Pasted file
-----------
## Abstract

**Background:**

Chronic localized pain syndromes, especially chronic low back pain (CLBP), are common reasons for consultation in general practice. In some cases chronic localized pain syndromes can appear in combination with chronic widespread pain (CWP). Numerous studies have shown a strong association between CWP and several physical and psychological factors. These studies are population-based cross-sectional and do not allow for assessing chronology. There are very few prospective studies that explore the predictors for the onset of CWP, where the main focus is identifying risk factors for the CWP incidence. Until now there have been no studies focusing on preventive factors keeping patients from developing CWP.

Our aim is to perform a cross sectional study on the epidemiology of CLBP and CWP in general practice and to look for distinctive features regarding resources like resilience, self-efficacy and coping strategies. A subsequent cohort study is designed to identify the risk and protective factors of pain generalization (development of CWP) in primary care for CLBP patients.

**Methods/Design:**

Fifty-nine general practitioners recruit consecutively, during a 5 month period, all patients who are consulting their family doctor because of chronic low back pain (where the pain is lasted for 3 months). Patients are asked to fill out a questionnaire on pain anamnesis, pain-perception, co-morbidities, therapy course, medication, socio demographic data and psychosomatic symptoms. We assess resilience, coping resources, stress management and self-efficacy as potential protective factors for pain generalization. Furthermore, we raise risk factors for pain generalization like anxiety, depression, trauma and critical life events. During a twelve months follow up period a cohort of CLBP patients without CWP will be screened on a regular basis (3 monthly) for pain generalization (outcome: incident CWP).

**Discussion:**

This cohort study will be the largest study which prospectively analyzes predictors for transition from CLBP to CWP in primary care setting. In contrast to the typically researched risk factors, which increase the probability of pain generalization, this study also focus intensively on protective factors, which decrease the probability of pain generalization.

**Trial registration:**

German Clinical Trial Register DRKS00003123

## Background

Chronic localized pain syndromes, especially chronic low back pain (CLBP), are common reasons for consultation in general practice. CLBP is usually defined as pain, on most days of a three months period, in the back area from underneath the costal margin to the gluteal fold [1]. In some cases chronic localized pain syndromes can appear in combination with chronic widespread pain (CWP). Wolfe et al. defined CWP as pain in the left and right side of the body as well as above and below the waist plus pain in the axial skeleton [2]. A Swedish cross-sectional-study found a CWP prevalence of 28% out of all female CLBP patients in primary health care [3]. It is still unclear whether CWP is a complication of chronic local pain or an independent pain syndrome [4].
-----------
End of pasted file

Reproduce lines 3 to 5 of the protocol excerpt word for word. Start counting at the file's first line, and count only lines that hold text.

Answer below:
Chronic localized pain syndromes, especially chronic low back pain (CLBP), are common reasons for consultation in general practice. In some cases chronic localized pain syndromes can appear in combination with chronic widespread pain (CWP). Numerous studies have shown a strong association between CWP and several physical and psychological factors. These studies are population-based cross-sectional and do not allow for assessing chronology. There are very few prospective studies that explore the predictors for the onset of CWP, where the main focus is identifying risk factors for the CWP incidence. Until now there have been no studies focusing on preventive factors keeping patients from developing CWP.

Our aim is to perform a cross sectional study on the epidemiology of CLBP and CWP in general practice and to look for distinctive features regarding resources like resilience, self-efficacy and coping strategies. A subsequent cohort study is designed to identify the risk and protective factors of pain generalization (development of CWP) in primary care for CLBP patients.

**Methods/Design:**